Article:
Northwestern University investigators will use molecular imaging in mice to learn how the brain cells that are destroyed in patients with Parkinson’s disease are initially developed. This insight may lead to an improved ability to develop stem cell therapy for patients with this degenerative disease.
Cells that produce the neurotransmitter dopamine in one region of the midbrain are selectively destroyed in patients who develop Parkinson’s disease. The anatomic, molecular, and functional characteristics of dopamine-producing cells in these regions are distinct. The researchers will determine whether they can develop molecular imaging techniques that can show, in mice, where embryonic progenitor cells migrate to within the midbrain to become dopamine-producing neurons. Specifically, the investigators will see if they can fluorescently tag the progenitor cells and use two-photon imaging to visualize the cells’ migratory paths. If so, the investigators then would be able to test their hypothesis that subsets of progenitor cells receive distinct genetic commands that instruct them to migrate to specific regions of the midbrain.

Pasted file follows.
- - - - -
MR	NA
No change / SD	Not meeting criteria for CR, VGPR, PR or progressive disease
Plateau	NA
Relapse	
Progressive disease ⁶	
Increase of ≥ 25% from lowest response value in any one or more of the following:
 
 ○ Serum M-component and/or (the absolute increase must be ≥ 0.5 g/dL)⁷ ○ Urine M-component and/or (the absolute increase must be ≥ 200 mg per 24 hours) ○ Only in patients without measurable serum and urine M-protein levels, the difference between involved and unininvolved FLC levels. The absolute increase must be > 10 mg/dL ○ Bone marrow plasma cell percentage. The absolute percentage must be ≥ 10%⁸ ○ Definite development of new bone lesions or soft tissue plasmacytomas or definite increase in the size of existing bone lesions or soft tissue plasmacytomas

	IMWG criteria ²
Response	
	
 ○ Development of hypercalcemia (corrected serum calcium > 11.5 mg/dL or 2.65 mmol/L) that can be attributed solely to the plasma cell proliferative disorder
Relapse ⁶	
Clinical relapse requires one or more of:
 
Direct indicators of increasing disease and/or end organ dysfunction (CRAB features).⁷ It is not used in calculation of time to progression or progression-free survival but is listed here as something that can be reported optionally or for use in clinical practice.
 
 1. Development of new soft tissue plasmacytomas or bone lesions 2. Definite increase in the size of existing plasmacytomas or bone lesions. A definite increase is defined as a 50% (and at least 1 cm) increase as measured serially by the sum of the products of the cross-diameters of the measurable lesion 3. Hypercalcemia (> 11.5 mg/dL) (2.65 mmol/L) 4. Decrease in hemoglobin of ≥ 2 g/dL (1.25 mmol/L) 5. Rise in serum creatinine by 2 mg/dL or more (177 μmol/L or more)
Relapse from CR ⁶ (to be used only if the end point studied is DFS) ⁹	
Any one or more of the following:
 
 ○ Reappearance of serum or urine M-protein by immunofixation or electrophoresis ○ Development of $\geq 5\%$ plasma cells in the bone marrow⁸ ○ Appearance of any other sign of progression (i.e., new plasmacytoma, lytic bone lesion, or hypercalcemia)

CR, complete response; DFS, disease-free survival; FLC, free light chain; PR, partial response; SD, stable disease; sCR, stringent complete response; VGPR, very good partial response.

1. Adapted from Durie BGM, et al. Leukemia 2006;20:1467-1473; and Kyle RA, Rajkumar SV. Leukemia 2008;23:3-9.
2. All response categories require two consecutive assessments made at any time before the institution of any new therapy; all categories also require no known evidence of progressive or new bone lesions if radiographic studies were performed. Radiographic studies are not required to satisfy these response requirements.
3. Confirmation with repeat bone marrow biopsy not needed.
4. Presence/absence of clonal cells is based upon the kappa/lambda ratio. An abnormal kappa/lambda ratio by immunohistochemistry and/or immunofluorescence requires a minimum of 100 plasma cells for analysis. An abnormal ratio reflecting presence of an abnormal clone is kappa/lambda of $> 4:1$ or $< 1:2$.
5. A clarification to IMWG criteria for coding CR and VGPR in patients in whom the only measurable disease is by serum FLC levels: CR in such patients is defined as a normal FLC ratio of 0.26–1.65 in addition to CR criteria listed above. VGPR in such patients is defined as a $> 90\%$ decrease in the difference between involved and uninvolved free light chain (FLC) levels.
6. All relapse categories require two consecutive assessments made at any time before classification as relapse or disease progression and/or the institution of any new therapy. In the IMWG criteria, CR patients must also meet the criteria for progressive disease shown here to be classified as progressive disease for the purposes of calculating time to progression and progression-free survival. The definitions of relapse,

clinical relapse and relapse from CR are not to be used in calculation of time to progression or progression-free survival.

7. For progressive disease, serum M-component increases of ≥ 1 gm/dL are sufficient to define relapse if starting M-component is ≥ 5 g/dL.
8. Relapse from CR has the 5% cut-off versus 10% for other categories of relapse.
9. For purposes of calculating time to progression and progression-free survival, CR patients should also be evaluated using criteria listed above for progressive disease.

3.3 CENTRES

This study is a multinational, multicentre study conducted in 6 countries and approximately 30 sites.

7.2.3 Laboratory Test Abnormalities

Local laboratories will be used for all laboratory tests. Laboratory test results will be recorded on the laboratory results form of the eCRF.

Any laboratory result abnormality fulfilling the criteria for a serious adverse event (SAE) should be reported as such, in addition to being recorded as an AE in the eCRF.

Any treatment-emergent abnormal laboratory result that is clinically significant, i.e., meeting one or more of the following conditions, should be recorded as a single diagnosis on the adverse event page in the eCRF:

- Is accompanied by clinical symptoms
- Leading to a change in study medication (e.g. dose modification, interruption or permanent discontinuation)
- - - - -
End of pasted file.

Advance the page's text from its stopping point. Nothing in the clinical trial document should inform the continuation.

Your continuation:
If that is the case, the research could lead to methods to identify the genes in the subgroup of cells affected by Parkinson’s disease. Identification of genes, in turn, could lead to development of stem cells designed to replace the dopamine-producing neurons that are destroyed in Parkinson’s disease. The imaging method developed in this project also could be used to determine whether those stem cells reach their intended destination.
Significance: This molecular imaging feasibility study is a first step in efforts to develop stem therapy for Parkinson’s disease. The technique also could be used, once stem cells are designed, to determine whether the stem cells migrate to the affected brain area in patients.